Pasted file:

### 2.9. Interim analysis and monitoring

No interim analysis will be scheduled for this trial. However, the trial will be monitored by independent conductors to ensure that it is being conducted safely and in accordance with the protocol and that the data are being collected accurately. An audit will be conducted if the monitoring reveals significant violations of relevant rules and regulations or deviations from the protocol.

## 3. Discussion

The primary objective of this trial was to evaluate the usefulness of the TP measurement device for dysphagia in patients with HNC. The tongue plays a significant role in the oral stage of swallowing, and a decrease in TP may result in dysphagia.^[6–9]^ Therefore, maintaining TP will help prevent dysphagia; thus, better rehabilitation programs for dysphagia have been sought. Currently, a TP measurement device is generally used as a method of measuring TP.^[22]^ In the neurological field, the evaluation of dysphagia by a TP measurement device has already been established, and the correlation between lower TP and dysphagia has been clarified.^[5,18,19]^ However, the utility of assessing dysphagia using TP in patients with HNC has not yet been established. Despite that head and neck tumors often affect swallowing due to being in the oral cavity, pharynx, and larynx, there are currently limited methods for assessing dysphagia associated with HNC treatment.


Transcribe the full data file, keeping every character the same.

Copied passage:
### 2.9. Interim analysis and monitoring

No interim analysis will be scheduled for this trial. However, the trial will be monitored by independent conductors to ensure that it is being conducted safely and in accordance with the protocol and that the data are being collected accurately. An audit will be conducted if the monitoring reveals significant violations of relevant rules and regulations or deviations from the protocol.

## 3. Discussion

The primary objective of this trial was to evaluate the usefulness of the TP measurement device for dysphagia in patients with HNC. The tongue plays a significant role in the oral stage of swallowing, and a decrease in TP may result in dysphagia.^[6–9]^ Therefore, maintaining TP will help prevent dysphagia; thus, better rehabilitation programs for dysphagia have been sought. Currently, a TP measurement device is generally used as a method of measuring TP.^[22]^ In the neurological field, the evaluation of dysphagia by a TP measurement device has already been established, and the correlation between lower TP and dysphagia has been clarified.^[5,18,19]^ However, the utility of assessing dysphagia using TP in patients with HNC has not yet been established. Despite that head and neck tumors often affect swallowing due to being in the oral cavity, pharynx, and larynx, there are currently limited methods for assessing dysphagia associated with HNC treatment.